The third dimension are those organization attributes that employers value. Clear professional direction, integrity and dedication to getting the work done, good team capabilities, communications skills, fast learning ability, and many more attributes should be noted. This can be covered in an introduction or woven into the body of the resume as you describe your accomplishments. In summary, the resume has three dimensions, the data, your accomplishments with results and your attributes.

A second mistake revolves around a lack of direction and poor understanding of marketability. This problem is simple to explain, but not that easy to solve. Every unemployed job seeker would want to pursue any opportunity. Thatís understandable. People who are employed donít face exactly the same pressure. But the consequences are the same.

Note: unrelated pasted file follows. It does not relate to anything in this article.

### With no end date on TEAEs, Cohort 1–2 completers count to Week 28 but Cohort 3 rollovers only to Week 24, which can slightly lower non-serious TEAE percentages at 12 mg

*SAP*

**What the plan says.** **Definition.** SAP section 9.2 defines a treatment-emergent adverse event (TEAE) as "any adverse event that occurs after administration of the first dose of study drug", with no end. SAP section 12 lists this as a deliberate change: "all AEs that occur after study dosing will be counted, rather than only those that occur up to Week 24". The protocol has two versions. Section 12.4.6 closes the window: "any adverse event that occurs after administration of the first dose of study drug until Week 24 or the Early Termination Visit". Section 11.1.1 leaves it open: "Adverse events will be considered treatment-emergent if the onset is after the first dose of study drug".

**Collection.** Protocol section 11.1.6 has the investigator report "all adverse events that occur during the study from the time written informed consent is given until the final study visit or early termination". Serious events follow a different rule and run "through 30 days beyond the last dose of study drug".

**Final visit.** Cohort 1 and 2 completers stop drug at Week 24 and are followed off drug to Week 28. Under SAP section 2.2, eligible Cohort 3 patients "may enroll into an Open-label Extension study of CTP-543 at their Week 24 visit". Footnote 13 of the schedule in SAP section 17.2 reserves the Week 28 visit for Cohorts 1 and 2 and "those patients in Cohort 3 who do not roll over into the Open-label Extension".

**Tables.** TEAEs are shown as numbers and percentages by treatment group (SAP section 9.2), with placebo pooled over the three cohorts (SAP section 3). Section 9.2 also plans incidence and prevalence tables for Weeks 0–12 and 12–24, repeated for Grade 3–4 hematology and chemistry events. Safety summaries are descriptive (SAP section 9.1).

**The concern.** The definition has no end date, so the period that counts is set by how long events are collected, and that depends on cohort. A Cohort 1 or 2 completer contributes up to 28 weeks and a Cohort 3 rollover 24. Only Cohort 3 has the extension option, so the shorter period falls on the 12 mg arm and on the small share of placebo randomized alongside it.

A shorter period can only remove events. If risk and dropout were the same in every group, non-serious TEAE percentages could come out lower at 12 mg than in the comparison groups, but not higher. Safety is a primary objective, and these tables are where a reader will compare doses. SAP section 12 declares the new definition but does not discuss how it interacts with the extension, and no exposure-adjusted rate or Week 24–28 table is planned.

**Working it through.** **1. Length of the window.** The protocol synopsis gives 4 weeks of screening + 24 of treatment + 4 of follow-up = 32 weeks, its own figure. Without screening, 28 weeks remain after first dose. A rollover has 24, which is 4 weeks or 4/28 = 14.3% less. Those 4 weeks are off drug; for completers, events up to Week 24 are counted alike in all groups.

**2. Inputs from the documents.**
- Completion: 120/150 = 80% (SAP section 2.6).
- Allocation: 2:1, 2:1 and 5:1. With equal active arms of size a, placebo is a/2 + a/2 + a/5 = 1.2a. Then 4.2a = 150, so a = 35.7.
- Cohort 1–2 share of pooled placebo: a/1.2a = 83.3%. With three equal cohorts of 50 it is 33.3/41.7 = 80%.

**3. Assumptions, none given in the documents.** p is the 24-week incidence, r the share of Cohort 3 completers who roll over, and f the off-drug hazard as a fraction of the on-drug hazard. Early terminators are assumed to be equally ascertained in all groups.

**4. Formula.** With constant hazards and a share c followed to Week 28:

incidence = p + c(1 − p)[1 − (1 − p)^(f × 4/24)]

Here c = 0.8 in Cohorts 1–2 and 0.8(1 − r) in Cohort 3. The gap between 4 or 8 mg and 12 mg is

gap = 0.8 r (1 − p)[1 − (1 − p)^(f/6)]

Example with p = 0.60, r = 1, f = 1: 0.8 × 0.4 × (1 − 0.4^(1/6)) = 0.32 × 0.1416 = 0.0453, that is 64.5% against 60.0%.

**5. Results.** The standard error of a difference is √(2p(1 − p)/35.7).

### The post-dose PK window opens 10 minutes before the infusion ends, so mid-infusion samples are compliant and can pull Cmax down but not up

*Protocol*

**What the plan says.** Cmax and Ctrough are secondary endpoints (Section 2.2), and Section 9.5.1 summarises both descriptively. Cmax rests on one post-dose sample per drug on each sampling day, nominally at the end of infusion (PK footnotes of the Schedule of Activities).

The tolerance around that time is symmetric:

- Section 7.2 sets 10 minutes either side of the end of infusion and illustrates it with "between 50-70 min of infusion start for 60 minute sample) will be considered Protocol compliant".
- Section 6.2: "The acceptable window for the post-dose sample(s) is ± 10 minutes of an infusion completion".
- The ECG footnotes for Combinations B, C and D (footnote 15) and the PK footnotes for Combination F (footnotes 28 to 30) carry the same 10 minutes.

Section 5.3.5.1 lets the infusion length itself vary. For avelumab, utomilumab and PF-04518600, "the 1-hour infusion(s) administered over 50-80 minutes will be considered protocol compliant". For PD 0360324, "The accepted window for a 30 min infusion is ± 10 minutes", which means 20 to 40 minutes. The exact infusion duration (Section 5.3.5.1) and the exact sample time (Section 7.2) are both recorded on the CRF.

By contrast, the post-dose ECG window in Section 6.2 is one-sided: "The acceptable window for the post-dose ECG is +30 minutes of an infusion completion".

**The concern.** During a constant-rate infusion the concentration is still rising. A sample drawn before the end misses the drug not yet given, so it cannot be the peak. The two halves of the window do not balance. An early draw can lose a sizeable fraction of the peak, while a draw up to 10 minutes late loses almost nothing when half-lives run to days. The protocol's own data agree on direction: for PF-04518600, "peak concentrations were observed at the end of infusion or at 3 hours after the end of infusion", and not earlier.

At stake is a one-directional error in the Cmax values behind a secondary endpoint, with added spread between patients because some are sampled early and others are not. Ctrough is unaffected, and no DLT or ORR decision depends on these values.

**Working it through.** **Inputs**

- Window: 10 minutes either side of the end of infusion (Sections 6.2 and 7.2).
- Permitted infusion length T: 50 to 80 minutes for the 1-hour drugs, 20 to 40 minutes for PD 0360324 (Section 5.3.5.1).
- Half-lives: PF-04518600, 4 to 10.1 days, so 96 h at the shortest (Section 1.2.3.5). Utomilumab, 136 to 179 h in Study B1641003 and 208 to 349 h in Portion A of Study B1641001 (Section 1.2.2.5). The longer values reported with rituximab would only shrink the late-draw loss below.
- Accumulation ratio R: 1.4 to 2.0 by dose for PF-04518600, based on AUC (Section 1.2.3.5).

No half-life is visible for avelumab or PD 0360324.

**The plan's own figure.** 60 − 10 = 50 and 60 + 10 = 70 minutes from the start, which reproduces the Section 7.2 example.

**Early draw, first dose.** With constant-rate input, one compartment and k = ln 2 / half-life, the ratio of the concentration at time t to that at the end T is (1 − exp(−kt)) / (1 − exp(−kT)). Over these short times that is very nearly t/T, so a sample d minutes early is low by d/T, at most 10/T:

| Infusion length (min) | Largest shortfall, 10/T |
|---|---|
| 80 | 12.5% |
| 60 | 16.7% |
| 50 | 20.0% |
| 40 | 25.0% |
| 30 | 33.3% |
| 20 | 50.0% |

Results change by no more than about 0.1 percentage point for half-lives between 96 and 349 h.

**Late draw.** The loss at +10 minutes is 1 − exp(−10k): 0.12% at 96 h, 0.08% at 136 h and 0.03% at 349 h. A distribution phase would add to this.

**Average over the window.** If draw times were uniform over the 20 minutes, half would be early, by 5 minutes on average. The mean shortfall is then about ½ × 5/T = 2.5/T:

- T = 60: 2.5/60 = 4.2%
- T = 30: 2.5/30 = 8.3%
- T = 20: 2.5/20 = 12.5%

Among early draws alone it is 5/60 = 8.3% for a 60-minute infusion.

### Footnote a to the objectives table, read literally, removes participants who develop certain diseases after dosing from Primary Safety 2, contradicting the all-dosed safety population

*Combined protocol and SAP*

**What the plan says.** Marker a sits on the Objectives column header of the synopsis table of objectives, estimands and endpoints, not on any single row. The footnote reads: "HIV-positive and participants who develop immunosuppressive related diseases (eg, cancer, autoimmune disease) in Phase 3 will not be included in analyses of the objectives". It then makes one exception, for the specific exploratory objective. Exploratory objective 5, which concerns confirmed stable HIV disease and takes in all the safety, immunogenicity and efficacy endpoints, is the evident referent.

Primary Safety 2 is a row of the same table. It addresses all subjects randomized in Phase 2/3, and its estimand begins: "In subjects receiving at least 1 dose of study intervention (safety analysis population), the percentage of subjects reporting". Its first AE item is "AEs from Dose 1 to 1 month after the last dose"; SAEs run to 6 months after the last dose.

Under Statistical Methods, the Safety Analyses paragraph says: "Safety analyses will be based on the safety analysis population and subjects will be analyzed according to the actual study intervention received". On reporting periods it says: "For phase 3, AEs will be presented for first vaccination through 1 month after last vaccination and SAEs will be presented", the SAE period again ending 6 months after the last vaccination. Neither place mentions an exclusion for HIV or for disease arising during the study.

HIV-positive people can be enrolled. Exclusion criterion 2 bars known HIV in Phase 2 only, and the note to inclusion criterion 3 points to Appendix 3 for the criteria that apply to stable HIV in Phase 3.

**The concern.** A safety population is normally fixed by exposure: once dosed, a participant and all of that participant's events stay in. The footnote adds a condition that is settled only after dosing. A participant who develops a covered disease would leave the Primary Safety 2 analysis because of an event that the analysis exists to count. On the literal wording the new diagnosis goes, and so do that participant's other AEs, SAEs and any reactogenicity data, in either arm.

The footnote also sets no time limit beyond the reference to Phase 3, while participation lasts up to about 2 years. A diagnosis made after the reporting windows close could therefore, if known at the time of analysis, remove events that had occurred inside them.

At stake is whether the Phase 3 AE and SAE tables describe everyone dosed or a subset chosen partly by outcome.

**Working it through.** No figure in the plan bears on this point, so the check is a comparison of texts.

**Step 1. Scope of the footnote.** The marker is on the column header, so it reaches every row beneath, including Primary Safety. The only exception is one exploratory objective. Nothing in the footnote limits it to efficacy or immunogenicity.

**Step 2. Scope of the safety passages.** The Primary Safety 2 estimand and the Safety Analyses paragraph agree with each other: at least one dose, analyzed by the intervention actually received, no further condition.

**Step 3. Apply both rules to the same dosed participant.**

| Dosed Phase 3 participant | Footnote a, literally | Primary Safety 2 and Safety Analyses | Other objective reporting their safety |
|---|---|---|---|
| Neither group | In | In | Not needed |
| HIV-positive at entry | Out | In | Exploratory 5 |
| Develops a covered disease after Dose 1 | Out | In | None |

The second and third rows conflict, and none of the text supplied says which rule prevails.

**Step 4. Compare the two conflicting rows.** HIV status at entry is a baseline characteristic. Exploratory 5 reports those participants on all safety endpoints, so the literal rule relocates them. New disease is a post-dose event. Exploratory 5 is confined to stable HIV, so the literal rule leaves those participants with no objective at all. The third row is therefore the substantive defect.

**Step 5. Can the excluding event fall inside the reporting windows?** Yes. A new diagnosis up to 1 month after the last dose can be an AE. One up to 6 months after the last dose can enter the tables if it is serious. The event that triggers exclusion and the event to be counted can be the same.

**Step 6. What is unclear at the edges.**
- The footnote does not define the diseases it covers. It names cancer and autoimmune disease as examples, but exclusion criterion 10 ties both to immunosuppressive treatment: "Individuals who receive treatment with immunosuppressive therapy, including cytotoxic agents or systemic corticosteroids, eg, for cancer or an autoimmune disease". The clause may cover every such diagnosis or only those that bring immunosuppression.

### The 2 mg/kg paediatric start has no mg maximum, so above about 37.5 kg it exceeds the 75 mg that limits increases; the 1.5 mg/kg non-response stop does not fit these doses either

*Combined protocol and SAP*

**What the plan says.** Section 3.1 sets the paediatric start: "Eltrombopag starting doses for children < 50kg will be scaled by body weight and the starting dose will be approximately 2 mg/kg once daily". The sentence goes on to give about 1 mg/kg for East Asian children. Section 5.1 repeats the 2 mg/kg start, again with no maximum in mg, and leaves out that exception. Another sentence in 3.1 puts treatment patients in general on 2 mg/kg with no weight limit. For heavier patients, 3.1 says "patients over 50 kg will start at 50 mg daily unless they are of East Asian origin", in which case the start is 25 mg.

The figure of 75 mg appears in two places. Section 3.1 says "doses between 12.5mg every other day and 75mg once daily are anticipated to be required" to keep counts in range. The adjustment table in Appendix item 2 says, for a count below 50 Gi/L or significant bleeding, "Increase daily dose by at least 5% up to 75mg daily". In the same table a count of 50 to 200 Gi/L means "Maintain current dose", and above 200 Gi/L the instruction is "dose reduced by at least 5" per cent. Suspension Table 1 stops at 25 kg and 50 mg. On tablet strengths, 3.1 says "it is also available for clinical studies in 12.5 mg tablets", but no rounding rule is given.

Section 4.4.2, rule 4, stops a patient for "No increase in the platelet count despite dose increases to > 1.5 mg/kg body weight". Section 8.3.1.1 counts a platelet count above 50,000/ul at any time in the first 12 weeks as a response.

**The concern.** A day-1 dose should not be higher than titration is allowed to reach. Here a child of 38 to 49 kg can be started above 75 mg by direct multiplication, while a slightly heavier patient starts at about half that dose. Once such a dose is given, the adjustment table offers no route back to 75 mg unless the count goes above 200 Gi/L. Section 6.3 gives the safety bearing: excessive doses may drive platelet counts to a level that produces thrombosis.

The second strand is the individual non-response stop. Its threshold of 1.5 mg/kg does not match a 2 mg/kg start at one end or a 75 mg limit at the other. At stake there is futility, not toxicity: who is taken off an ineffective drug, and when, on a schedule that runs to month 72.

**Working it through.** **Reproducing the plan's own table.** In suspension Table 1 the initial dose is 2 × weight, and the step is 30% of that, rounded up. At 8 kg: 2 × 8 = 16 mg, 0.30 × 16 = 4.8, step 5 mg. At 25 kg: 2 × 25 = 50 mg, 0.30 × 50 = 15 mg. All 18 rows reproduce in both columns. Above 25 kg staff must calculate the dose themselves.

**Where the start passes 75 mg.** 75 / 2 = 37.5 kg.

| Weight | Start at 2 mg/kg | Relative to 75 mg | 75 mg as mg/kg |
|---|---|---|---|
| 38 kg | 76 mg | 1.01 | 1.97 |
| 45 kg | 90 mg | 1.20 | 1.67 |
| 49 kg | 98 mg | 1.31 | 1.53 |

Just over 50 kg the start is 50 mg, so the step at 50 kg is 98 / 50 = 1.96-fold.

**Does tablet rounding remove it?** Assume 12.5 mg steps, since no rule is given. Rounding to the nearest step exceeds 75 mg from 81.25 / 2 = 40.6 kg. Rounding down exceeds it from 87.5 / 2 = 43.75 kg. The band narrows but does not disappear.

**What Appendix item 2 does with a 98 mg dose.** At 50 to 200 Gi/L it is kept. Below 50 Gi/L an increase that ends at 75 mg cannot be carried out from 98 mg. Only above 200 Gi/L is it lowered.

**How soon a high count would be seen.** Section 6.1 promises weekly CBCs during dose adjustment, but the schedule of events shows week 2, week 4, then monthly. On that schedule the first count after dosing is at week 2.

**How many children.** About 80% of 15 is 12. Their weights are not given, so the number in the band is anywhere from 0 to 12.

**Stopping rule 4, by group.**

If you donít really take the time to define a clear direction for yourself and understand those qualities that enhance your marketability, you face two risks. The first is a failure to maximize your presentation to those firms in which the fit may be very favorable. The second is wasted efforts pursuing opportunities that simply donít fit your profile except at a broad level. People who make this mistake, often referred to as ďFishers,Ē believe volume distribution of their resume, for example on Internet job boards, generate results.

However, the reality of the job search is more complex. Hiring managers have a very specific set of criteria for their candidates. This criteria is highly specific experience and accomplishment driven and relevant to their needs. In addition, organizational cultural factors play a huge role. Consequently, it is in your interest to market yourself to organizations with the best fit for both you and the organization.